Now, in rare situations, so between one in 100,000 and one in a million, there can be more serious reactions. For example, more redness - spanning more than 3 inches or 7.5 cm at injection site, prolonged irritability, a fever above 104° F or 40° C, seizures, thrombocytopenia, or even anaphylaxis. With these rare situations, it’s sometimes hard to know if it was due to the vaccine itself or from something else.
In any case, even when accounting for these sorts of rare situations, the benefits from avoiding the diseases still far outweigh the risks from the vaccines.
Some strategies that decrease pain for infants are breastfeeding or giving sweet- tasting solutions during the vaccination procedure, distraction techniques and tactile stimulation, which means rubbing near the injection site prior and during the injection.
Then, for all children, optimizing the injection technique- for example, avoiding aspiration, which worsens pain, and ordering the vaccines so that the most painful one is administered last, also seems to help. Topical anesthetic creams, like 5% lidocaine, may also be applied to decrease pain.
Okay, now, let’s dive into the US vaccination schedule. We’ll start with the Hepatitis B vaccine. It’s a subunit vaccine against Hepatitis B virus, which is a major cause of hepatitis and liver cancer. It’s administered intramuscularly in a total of three doses.
The first dose is usually given immediately after birth and at least within 24 hours of birth, if the mother is negative for Hepatitis B surface antigen, or HbsAg, and the infant weighs more than 2000 grams. If the infant weighs less than 2000 grams at birth, then the first dose is given at 1 month of age. If the mother is positive for HbsAg, regardless of the infant’s birth weight, the first dose is given within 12 hours of birth, along with a dose of Hepatitis B immune globulin or HBIg for short. Now, if the mother’s HBsAg status is unknown, we once again give the vaccine within 12 hours of birth, regardless of birth weight. In infants weighing less than 2000 grams, this is given together with a dose of HBIg. But if the infant weighs more than 2000 grams, we go on to check for HBsAg and if it’s positive, we then administer a dose of HBIg within 7 days. In all cases, the second dose is given between 1 and 2 months of age and the third dose is given between 6 and 18 months.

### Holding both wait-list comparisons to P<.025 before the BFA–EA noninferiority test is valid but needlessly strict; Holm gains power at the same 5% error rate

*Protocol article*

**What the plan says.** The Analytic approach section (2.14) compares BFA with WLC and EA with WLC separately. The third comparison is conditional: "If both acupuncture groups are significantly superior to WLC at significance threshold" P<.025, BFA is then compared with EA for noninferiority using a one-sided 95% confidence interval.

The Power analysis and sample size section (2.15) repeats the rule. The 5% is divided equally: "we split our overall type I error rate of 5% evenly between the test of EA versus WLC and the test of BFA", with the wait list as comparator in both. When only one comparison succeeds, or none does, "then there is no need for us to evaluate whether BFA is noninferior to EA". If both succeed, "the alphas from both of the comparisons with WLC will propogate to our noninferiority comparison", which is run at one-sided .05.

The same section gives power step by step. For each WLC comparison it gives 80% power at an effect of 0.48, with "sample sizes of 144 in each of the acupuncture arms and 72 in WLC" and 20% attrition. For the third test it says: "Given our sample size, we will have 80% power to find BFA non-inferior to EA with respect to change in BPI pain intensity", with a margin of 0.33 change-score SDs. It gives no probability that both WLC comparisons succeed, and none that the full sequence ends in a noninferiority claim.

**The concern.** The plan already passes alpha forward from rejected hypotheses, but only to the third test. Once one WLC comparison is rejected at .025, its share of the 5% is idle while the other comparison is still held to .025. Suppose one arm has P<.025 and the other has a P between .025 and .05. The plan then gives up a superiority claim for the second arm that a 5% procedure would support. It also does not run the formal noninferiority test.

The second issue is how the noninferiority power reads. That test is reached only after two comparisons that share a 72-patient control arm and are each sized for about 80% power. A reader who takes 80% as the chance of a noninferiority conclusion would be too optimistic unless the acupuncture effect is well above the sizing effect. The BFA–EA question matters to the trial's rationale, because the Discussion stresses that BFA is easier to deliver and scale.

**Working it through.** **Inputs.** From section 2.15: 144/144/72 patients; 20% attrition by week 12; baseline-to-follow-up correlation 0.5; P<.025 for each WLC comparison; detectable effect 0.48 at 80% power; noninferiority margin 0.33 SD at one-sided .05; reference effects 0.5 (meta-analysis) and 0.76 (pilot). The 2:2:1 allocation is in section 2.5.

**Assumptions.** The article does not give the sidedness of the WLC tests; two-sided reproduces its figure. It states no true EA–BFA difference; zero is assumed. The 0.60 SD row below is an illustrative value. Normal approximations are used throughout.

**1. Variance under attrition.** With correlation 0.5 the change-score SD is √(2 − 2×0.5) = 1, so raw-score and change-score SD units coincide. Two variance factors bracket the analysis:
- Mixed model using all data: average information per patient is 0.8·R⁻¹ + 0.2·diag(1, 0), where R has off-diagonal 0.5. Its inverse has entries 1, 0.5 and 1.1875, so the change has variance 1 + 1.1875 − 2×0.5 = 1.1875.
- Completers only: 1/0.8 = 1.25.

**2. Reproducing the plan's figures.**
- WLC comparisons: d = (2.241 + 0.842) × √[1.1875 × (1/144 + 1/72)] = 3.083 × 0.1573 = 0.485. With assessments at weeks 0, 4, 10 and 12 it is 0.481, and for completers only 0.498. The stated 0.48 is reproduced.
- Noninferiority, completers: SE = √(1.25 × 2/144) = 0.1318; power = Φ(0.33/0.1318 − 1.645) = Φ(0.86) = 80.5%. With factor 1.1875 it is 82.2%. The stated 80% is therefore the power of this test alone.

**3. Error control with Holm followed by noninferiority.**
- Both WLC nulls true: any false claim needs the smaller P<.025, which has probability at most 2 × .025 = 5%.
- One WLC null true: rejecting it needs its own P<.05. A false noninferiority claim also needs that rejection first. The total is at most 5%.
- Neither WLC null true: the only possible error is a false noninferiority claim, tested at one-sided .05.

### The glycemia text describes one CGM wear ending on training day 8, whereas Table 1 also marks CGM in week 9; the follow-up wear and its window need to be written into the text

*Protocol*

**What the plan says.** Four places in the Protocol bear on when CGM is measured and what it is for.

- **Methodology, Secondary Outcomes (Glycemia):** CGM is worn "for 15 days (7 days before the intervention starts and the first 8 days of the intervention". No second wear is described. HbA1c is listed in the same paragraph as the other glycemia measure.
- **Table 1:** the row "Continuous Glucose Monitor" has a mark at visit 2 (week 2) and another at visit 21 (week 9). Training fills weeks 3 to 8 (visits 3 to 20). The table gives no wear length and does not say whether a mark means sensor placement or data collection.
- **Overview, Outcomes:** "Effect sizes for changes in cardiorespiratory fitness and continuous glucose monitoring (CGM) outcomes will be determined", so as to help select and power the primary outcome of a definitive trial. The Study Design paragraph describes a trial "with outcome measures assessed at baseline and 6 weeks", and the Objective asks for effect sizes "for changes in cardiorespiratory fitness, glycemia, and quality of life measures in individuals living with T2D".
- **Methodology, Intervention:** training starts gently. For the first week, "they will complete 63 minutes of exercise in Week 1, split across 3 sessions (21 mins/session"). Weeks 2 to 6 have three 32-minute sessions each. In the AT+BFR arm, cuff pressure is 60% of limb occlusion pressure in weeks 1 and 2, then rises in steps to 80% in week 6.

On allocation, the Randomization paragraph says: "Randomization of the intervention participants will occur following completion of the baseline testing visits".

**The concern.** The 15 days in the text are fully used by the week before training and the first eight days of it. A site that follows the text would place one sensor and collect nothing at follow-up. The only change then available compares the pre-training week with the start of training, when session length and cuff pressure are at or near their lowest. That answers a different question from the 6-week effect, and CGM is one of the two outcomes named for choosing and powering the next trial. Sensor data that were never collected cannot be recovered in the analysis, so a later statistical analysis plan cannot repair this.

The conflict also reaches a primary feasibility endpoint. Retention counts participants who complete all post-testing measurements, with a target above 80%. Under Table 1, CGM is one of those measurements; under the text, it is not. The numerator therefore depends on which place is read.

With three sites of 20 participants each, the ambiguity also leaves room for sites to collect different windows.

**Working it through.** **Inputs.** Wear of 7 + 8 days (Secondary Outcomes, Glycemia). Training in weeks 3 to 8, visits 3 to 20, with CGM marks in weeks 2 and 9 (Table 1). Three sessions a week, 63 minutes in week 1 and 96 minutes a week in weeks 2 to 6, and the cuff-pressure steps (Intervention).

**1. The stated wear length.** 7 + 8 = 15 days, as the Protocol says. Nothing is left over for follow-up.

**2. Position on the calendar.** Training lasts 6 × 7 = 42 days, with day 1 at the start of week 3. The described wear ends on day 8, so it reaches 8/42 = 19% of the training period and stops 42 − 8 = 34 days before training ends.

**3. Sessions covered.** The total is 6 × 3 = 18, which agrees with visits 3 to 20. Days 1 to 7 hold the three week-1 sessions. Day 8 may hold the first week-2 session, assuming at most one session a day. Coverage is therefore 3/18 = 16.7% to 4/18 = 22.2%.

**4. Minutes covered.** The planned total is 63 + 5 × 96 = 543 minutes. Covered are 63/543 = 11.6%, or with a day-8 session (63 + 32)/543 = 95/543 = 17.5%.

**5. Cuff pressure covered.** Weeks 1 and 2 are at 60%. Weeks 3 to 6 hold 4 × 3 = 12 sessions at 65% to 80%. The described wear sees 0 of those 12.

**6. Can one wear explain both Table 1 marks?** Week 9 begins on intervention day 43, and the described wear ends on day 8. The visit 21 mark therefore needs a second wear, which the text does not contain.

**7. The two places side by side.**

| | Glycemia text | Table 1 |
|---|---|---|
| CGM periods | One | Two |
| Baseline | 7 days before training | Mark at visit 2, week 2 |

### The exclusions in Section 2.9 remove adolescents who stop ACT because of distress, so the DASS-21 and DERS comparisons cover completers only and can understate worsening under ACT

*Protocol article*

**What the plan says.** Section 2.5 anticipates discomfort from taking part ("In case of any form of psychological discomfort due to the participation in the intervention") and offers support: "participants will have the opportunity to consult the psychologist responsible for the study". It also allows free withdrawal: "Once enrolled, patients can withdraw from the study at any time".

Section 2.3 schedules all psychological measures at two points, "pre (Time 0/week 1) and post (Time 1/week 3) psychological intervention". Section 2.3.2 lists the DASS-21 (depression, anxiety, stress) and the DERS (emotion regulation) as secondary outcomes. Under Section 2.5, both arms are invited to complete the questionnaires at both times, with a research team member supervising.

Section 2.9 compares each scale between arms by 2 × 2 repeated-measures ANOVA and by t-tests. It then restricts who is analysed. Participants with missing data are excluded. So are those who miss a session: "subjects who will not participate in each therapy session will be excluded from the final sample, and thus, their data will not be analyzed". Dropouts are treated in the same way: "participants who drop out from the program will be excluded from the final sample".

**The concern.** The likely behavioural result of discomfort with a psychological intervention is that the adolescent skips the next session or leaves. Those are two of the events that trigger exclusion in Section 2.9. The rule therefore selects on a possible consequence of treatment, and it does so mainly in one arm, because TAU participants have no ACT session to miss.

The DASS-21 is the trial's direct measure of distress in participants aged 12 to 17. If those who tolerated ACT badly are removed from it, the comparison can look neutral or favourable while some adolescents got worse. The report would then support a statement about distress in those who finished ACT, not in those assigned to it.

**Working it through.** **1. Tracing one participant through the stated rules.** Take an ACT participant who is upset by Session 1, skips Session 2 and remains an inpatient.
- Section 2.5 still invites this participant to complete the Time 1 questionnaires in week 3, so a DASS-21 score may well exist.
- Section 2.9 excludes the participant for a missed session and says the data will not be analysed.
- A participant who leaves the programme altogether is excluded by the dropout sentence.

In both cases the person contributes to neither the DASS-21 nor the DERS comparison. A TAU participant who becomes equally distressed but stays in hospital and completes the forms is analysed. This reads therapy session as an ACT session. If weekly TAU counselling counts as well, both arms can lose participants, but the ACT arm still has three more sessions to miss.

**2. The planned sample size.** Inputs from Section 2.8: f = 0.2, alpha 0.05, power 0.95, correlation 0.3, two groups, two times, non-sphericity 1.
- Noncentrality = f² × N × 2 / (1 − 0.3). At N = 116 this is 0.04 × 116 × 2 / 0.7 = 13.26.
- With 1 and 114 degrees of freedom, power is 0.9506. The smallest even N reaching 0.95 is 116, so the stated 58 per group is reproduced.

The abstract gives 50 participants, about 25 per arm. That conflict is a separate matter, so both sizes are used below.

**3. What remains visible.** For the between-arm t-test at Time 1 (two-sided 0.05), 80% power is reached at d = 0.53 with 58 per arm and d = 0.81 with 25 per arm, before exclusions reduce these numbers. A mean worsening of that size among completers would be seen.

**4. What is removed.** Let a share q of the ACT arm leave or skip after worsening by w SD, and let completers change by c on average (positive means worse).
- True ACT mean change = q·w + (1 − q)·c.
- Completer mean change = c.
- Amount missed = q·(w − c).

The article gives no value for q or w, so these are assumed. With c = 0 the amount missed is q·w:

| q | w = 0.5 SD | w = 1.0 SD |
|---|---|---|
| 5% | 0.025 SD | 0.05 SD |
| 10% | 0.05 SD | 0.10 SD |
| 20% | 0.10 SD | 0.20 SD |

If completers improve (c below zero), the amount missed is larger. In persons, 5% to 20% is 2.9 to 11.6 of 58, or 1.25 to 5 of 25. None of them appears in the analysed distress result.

The vaccine is contraindicated in infants with a severe allergic reaction to baker’s yeast, like that contained in bread, because it’s a vaccine component.
There are two versions of the rotavirus vaccine, both of which are given orally: a monovalent one or RV1, which protects against a single virus strain and is given in two doses- at ages 2 and 4 months, and a pentavalent one or RV5, which protects against five viral strains and is given in three doses- at ages 2, 4, and 6 months.
Both of them are effective and safe. But since they’re live vaccines, they’re contraindicated in immunodeficient individuals. The vaccine carries a very low risk of intussusception, so it’s contraindicated in children with a history of intussusception.